Learning about clouds in elementary school is always fun. At minimum, it’s an excuse to go outside! Here’s my really simple graphic organizer to teach the science basics of clouds. There’s a space for some words about each type and an illustration. You can also glue cotton balls in that section instead. Shape/pull the cotton ball to match each type.
I’ve posted another fun freebie over at my Teachers Pay Teachers Store! This time, it’s a graphic organizer all about what good writers do all throughout the writing process. Click the button below to check it out! Thanks!
Week two blogging over at We Are Teachers? Check! This time, I created a graphic organizer based on the science standard that usually appears in lower grade science standards, identifying basic things that all animals need. So what are you waiting for!? Go check it out!
I recently saw another variation on this same note-taking organizer and decided to make one with my own Squarehead spin! So, I present to you (drum roll please…) my 3-2-1 notes graphic organizer! Students will write 3 things they learned, 2 questions they still have and 1 picture illustrating understanding (teacher can specify what they should draw if needed).
World War 2 confuses me. There are so many players, and so many battles and strategic moves, that it’s easy to get them all jumbled up. I’m trying new things to help keep all the facts straight. Have your kids fill out this social studies graphic organizer and draw each country’s flag in the box. This might help them visualize the “teams” involved.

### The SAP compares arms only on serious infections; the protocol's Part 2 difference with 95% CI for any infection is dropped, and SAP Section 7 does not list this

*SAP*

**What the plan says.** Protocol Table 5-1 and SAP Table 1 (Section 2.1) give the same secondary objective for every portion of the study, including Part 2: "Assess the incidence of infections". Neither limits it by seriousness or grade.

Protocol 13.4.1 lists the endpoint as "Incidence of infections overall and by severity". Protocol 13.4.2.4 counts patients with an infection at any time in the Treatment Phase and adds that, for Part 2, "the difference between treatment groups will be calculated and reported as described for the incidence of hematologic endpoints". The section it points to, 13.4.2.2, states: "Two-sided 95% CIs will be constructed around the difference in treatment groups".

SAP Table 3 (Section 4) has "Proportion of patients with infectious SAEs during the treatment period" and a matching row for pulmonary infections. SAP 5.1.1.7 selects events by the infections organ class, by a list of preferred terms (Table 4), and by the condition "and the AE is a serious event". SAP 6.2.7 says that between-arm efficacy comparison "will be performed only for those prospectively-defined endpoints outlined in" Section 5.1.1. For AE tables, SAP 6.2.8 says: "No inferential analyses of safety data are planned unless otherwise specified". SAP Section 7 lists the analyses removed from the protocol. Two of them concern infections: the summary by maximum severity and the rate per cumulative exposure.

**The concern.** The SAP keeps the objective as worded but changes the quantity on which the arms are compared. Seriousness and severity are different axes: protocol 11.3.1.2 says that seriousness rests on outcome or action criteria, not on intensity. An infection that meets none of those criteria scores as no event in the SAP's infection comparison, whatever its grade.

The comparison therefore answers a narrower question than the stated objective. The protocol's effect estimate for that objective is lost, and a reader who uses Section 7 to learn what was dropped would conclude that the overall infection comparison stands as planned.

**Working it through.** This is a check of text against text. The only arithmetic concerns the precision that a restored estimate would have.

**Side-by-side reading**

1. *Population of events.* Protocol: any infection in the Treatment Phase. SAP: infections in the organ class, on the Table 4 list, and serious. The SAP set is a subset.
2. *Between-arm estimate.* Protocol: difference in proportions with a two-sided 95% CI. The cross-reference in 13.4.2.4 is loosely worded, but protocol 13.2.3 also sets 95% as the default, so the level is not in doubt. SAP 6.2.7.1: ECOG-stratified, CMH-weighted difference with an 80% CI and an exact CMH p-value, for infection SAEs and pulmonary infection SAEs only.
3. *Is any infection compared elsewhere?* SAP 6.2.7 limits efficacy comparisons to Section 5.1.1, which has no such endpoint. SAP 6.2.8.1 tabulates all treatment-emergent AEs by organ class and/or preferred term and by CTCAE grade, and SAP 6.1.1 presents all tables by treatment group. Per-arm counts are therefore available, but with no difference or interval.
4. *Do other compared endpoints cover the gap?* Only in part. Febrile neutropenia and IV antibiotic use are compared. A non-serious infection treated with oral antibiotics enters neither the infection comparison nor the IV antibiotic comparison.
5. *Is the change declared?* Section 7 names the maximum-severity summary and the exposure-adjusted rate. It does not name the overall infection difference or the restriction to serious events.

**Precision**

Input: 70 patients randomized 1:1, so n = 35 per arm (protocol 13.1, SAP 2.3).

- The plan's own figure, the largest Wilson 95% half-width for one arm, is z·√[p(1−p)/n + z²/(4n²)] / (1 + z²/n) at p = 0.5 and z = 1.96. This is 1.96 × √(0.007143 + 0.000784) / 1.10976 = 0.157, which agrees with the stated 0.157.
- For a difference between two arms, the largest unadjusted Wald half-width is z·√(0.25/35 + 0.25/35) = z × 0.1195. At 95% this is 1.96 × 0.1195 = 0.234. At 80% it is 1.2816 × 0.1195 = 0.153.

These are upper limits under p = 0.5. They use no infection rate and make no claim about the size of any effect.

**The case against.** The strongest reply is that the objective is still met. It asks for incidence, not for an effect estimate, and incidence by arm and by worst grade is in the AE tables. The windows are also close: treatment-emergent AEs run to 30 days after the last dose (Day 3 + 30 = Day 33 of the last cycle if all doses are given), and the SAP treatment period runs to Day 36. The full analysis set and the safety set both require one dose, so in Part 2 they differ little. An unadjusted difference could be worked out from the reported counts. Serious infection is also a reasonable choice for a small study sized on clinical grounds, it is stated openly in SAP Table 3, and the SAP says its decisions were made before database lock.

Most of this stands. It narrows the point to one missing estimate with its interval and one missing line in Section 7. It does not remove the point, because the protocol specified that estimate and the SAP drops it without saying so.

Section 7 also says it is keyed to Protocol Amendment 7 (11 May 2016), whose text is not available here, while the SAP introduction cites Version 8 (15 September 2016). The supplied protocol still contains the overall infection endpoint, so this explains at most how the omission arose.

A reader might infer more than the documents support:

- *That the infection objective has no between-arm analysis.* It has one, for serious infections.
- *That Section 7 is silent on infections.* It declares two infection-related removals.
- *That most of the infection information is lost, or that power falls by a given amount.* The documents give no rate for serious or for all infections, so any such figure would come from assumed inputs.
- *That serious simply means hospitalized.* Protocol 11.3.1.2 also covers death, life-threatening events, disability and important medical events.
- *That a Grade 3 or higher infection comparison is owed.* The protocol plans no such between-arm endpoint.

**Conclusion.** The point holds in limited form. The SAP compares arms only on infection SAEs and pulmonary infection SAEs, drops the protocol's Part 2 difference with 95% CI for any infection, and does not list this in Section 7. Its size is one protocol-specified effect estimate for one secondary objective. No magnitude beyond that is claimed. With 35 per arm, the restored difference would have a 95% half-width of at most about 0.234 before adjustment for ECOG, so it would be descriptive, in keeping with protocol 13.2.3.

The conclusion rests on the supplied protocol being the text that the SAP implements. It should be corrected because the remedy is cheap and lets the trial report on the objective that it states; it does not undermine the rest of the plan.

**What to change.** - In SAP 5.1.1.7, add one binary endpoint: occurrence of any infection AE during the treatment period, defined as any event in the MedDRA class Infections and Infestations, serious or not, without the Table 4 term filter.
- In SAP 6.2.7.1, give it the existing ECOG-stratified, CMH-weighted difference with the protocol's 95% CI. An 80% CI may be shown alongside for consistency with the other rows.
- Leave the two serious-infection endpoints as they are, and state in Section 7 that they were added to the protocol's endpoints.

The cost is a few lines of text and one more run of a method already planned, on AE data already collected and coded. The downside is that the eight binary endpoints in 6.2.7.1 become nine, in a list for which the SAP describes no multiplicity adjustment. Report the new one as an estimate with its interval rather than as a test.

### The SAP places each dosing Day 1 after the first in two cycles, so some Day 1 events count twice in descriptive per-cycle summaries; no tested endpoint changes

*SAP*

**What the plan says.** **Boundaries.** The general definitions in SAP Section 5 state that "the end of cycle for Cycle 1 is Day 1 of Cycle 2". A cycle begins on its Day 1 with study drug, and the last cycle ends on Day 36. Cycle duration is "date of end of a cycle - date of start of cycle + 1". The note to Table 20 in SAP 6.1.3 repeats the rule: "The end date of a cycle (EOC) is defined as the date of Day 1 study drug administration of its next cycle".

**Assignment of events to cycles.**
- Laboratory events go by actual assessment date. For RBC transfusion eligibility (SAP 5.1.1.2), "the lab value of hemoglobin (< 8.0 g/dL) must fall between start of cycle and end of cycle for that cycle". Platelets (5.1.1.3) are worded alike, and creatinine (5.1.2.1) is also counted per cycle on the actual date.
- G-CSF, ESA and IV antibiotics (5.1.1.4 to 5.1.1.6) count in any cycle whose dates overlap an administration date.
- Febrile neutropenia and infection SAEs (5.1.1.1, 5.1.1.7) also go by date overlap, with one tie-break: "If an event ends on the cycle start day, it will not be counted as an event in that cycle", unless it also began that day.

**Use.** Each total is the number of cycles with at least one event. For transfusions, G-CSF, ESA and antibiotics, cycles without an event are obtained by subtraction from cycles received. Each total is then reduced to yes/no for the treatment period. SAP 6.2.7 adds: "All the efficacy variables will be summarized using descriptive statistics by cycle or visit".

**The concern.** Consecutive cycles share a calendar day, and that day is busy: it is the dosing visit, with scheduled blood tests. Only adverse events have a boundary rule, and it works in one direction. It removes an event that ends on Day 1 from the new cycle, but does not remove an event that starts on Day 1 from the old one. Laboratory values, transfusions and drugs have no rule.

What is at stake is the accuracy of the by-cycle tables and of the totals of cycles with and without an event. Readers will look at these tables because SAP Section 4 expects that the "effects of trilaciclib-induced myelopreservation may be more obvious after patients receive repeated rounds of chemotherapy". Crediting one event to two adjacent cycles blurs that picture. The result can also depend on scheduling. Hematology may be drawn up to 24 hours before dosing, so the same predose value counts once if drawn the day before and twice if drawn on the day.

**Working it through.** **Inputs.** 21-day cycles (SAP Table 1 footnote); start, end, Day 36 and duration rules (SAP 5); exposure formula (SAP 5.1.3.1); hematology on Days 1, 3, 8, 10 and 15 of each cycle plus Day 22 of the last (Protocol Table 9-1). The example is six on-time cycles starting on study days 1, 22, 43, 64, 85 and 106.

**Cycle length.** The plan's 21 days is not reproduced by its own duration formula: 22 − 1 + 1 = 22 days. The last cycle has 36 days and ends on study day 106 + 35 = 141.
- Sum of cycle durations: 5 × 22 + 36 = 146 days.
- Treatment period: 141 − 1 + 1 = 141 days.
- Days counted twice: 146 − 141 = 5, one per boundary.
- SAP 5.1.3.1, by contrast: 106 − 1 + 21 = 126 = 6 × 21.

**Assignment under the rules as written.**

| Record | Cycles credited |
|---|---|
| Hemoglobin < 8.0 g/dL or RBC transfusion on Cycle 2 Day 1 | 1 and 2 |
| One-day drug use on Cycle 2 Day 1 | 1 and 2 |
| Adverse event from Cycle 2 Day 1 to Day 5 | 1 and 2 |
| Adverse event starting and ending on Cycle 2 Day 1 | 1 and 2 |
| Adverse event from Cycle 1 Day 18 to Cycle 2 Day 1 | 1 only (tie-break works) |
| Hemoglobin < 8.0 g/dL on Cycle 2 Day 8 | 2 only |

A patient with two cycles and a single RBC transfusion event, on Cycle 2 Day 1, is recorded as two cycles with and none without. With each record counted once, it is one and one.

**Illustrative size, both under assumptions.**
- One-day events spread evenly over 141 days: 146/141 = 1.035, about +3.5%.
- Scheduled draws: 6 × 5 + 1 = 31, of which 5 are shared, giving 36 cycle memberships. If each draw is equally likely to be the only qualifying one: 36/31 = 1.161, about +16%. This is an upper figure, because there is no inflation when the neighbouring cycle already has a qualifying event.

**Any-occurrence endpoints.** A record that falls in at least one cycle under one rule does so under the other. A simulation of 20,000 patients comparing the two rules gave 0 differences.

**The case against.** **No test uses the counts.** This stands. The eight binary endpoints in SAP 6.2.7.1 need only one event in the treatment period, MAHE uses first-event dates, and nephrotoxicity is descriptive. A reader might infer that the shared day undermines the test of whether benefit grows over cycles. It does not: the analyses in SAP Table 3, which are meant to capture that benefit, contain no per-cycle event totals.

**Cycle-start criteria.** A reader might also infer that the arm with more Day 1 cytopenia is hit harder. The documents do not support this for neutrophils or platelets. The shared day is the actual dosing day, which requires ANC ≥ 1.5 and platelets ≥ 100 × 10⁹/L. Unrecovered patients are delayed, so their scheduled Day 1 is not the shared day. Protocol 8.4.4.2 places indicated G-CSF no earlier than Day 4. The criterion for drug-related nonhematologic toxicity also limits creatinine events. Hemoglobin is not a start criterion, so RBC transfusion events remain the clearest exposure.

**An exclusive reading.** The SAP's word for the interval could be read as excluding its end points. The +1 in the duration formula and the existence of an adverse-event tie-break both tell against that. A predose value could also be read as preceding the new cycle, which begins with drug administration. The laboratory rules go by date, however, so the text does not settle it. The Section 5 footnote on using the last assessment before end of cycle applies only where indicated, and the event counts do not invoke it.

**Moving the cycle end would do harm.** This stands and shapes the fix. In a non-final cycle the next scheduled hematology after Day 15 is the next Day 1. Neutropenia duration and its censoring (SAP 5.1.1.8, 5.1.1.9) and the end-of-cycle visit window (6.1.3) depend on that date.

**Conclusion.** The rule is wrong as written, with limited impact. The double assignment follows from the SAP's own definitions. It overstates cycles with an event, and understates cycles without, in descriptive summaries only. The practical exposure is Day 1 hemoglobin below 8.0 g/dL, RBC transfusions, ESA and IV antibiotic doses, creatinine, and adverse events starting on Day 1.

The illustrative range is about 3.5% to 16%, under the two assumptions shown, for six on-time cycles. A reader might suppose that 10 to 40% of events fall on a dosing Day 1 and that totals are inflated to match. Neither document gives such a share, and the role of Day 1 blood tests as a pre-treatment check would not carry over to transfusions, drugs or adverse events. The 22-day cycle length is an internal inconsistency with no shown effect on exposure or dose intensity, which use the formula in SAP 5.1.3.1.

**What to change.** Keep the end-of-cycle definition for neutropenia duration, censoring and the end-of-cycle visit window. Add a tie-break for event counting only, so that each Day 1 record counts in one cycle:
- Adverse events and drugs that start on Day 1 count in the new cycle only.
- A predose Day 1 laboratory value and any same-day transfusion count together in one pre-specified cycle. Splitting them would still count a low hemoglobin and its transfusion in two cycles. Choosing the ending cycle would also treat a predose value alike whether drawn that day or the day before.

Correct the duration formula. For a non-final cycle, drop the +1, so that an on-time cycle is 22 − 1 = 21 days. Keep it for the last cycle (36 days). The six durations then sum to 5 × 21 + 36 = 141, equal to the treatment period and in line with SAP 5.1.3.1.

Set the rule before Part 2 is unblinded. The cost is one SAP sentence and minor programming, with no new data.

The California Science Standard for 1st grade (1-LS3-1) says “Make observations to construct an evidence-based account that young plants and animals are like, but not exactly like, their parents. [Clarification Statement: Examples of patterns could include features plants or animals share. Examples of observations could include leaves from the same kind of plant are the same shape but can differ in size; and, a particular breed of dog looks like its parents but is not exactly the same.] [Assessment Boundary: Assessment does not include inheritance or animals that undergo metamorphosis or hybrids.]”
This seemed like a perfect concept to make a graphic organizer for! I’ve also uploaded the pictures you can use to help your students think of examples.
I’ve got another graphic organizer for you! This is my second graphic organizer on states of matter. It would be effective to teach students with one graphic organizer and then test them with another (since they cover the same content). Using a second graphic organizer could be a good review right before an exam/state test also.